Having concluded that PSECU's bylaw provision is valid, we do not see how merely sending the letter offends the bankruptcy laws. To hold otherwise allows the credit union to deny services to a debtor but forbids it to say why. The result is unreasonable, and finds no support in the statute or its history. The communication at issue works no unfairness on the debtor. On the contrary, it allows Brown to choose between discharging the debt and retaining the creditor's services. (As the bankruptcy court noted, one purpose of allowing reaffirmation is to preserve credit ratings.) Where, as here, a debtor is unaware of the creditor's policy, barring communication might prevent the debtor from making the choice until it is too late.
Our decision agrees with the precedent laid down by other courts of appeals. The Court of Appeals for the Second Circuit, while noting that a credit application may be used to disguise a coercive attempt to obtain repayment of a discharged debt, has held that a mere refusal to do business does not amount to improper coercion. Goldrich, 771 F.2d at 31. The refusal can be "designed to protect the ... coffers against repeated defaults, a permissible purpose." Id. In that case, as in this, evidence that the policy applied to all defaulting debtors, whether or not the debts were discharged in bankruptcy, showed the noncoercive purpose of the rule. Similarly, the Court of Appeals for the Ninth Circuit has held that "mere requests for payment are not barred" without additional evidence of coercion. Morgan Guaranty, 804 F.2d at 1491 & n. 4.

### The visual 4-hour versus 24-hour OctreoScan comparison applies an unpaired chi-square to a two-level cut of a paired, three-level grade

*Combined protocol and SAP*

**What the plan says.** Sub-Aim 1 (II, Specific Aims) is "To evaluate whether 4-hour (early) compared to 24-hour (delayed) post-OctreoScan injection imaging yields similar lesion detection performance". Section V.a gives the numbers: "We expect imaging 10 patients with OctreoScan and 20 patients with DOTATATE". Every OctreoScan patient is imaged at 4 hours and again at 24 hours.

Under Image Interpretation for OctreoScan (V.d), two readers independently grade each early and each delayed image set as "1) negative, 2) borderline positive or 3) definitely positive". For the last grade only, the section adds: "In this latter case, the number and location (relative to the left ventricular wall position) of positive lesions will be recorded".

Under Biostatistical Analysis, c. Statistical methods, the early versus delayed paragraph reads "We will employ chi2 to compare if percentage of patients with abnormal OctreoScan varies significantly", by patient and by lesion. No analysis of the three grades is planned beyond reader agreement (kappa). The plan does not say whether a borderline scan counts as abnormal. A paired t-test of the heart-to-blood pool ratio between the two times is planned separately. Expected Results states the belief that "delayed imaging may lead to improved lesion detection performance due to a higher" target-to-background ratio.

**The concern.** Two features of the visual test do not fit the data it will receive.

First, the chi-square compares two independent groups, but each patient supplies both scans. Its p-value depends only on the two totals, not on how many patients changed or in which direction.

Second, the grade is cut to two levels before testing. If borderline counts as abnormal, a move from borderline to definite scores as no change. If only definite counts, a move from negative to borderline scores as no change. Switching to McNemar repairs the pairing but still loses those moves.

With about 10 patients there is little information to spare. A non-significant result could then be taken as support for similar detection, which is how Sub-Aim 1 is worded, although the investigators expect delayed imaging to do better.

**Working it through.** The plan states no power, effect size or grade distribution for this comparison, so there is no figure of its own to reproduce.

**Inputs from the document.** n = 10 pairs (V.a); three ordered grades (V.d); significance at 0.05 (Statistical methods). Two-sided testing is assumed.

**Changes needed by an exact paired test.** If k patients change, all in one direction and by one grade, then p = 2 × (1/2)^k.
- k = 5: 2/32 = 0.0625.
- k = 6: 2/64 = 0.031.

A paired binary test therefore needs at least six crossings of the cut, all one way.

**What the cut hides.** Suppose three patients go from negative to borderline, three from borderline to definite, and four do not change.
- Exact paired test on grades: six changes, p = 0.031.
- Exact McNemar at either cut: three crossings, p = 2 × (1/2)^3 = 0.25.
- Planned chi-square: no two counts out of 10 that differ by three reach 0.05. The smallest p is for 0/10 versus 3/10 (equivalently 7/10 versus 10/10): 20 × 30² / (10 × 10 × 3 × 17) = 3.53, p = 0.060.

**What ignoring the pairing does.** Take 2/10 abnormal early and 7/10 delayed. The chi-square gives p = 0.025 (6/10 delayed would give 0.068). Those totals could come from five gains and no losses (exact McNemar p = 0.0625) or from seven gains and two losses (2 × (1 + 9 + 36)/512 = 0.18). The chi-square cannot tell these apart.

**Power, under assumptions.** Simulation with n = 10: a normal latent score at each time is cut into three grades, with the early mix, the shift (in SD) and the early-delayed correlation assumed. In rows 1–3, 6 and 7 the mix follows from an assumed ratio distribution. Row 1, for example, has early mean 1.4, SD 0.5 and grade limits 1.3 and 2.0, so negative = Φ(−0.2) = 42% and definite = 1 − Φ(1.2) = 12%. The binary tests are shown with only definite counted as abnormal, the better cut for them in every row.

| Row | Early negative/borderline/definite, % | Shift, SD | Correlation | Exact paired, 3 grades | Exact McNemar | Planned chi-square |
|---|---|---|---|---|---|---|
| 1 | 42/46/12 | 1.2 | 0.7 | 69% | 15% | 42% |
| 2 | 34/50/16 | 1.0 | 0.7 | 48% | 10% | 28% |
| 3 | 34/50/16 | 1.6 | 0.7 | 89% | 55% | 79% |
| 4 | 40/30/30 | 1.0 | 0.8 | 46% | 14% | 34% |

The result we reach does not undermine either the "fresh start" provisions of the code or the "breathing spell" offered by the automatic stay. The debtor has failed to make a case that the services of the credit union are somehow necessary to her "fresh start". Brown's "fresh start" also remains protected by the several procedural requirements surrounding reaffirmation. Further, as the bankruptcy court stated in its initial opinion, the "fresh start" policy does not entitle a debtor to rights not granted by Congress: the statutory protections define the scope of the policy, not the other way around. Brown's "breathing spell" also is sufficiently protected. The respite is not from communication with creditors, but from the threat of immediate action by creditors, such as a foreclosure or a lawsuit. See Morgan Guaranty, 804 F.2d at 1491. The bankruptcy court found that no such immediate action was contemplated or threatened, a finding that is not contradicted by this record.
We therefore reject the proposition that a creditor violates section 362(a)(6) or 524(a)(2) of the bankruptcy code, as a matter of law, merely by informing a bankruptcy petitioner that it will refuse to deal with her unless she reaffirms her debt. The district court erred in holding that PSECU violated these provisions by sending its letter to Brown. Therefore, we will vacate the second order awarding damages and restoring Brown to membership in the credit union, and we will reinstate the original decision of the bankruptcy court.